Raymond Saleilles was one of the driving forces behind the Paris International Congress of Comparative Law in 1900 (Congress). The idea behind this event was that organizing this conference in the framework of the famous Paris World Exposition would draw a broader international audience to the subject of comparative law.
The program of the Congress consisted of a scientific and a practical part, though more emphasis was placed towards the former. The four main goals of the Congress were as follows:
- determine a methodology to analyse diverse legislation;
- define the role of comparative methods in teaching law;
- highlight the relevance of comparative law analysis for national legislation, judicial interpretation and international agreement;
- discuss mechanisms for making foreign law more accessible.
Overall, the Congress was methodology-heavy, meaning that its main focus was to envision a way that would facilitate consideration of comparative law in practice (e.g. legal translation) and thus establish comparative law teaching within the university curriculum. No original scientific works of comparative law were discussed. Also, the Congress had a strong continental imprint. Though some jurists from England and the United States attended, common law was completely left out of the picture.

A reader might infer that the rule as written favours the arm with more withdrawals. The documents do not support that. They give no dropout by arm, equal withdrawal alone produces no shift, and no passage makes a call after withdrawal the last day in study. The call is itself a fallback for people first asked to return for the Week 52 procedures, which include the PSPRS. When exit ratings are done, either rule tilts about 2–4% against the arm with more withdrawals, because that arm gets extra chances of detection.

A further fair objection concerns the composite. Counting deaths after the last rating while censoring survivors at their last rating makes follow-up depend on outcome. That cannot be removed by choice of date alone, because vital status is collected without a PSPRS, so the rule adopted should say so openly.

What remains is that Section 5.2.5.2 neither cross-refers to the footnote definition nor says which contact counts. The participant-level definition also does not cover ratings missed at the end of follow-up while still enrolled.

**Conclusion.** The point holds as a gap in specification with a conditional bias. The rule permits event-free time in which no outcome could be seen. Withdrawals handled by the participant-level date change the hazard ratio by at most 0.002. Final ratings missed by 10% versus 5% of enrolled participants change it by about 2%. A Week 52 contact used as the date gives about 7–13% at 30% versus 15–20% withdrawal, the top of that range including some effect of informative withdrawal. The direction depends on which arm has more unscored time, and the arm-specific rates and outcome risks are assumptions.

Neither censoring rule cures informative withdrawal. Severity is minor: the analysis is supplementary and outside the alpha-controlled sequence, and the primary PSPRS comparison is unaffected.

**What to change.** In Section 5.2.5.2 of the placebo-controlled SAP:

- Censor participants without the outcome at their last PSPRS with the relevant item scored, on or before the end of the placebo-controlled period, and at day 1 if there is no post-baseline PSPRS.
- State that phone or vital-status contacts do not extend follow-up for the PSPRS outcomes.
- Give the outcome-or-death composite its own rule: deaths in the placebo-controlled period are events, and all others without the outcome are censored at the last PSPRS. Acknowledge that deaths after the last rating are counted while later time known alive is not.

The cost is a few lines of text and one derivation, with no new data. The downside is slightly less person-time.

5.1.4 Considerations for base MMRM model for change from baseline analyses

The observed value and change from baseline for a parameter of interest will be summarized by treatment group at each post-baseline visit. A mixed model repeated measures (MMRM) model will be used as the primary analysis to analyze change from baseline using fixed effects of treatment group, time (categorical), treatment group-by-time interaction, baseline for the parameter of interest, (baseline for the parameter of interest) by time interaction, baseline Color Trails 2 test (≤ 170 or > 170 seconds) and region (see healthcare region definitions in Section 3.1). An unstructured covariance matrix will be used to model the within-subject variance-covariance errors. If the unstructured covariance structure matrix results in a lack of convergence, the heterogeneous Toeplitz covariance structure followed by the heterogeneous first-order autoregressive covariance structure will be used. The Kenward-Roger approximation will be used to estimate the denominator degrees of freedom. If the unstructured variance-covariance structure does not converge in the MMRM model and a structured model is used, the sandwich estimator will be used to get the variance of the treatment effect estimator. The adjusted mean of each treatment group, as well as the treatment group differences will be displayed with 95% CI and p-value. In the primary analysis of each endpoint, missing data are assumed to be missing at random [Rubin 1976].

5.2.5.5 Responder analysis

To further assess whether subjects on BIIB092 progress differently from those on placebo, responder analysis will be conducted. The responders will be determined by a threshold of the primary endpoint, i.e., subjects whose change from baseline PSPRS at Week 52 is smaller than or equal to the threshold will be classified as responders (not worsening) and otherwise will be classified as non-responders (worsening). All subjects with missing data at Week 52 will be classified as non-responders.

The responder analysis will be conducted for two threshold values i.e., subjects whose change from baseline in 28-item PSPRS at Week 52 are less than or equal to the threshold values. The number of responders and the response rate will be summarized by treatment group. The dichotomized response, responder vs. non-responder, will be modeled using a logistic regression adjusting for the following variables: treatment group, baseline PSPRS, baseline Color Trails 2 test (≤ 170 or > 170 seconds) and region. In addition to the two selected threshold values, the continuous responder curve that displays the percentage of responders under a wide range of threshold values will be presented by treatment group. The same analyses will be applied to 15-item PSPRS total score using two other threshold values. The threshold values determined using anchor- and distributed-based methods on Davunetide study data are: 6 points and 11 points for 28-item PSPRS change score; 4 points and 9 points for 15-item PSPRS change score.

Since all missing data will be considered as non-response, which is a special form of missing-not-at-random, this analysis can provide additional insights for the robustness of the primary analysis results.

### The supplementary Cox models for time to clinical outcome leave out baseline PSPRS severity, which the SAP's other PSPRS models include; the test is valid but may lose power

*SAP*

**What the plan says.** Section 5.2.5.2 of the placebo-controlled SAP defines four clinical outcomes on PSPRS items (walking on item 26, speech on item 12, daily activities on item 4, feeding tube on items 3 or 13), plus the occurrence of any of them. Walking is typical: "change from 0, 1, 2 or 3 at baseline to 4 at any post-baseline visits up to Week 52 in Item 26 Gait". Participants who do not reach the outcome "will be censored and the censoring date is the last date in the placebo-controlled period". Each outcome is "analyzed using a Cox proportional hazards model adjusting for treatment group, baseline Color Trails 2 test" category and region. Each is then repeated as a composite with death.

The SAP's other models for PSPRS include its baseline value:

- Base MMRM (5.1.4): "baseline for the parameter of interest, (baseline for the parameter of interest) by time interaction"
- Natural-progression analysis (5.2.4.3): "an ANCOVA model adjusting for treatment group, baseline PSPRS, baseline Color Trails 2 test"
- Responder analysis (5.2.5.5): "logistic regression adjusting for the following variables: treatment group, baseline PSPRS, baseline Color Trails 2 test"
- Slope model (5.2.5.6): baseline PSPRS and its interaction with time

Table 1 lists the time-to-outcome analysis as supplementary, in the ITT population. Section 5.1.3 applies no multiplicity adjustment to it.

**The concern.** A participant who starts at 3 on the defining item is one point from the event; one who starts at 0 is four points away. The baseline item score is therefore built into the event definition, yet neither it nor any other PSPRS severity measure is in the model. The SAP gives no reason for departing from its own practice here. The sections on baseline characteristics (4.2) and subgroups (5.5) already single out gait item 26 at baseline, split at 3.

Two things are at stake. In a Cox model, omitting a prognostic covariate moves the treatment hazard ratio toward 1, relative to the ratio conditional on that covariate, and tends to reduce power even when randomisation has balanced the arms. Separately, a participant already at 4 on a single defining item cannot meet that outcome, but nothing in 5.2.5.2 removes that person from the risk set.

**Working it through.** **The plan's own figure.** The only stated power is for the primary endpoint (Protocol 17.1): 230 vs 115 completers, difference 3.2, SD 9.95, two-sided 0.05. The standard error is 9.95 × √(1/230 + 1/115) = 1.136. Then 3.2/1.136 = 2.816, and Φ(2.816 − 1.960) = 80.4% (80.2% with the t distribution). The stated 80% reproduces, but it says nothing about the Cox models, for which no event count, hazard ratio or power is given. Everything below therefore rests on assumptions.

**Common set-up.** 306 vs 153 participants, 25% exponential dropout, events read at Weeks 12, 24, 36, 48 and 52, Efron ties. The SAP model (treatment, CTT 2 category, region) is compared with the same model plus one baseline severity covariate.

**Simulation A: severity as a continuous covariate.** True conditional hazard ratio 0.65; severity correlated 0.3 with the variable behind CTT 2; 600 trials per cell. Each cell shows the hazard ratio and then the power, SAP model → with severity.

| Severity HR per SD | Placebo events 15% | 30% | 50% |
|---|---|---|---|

In retrospect, one can argue that the Congress marks the culmination as well as the end of the first phase of comparative law research. The main attributes of this phase are discovery and initial use of comparative law methods for drafting and eventually unification of laws. Comparative law was mostly seen as harmonization tool. In this context, with some distinct exceptions, mainly similar legal systems were considered and compared which essentially limited this kind of comparative law research to continental Europe and its laws.
- David S. Clark, Centennial World Congress on Comparative Law: Nothing New in 2000?Comparative Law in 1900 and Today, 75 Tul. L. Rev., 871, 875-888 (2001).
- Konrad Zweigert & Hein Kötz, An Introduction to Comparative Law (1998), p. 59.
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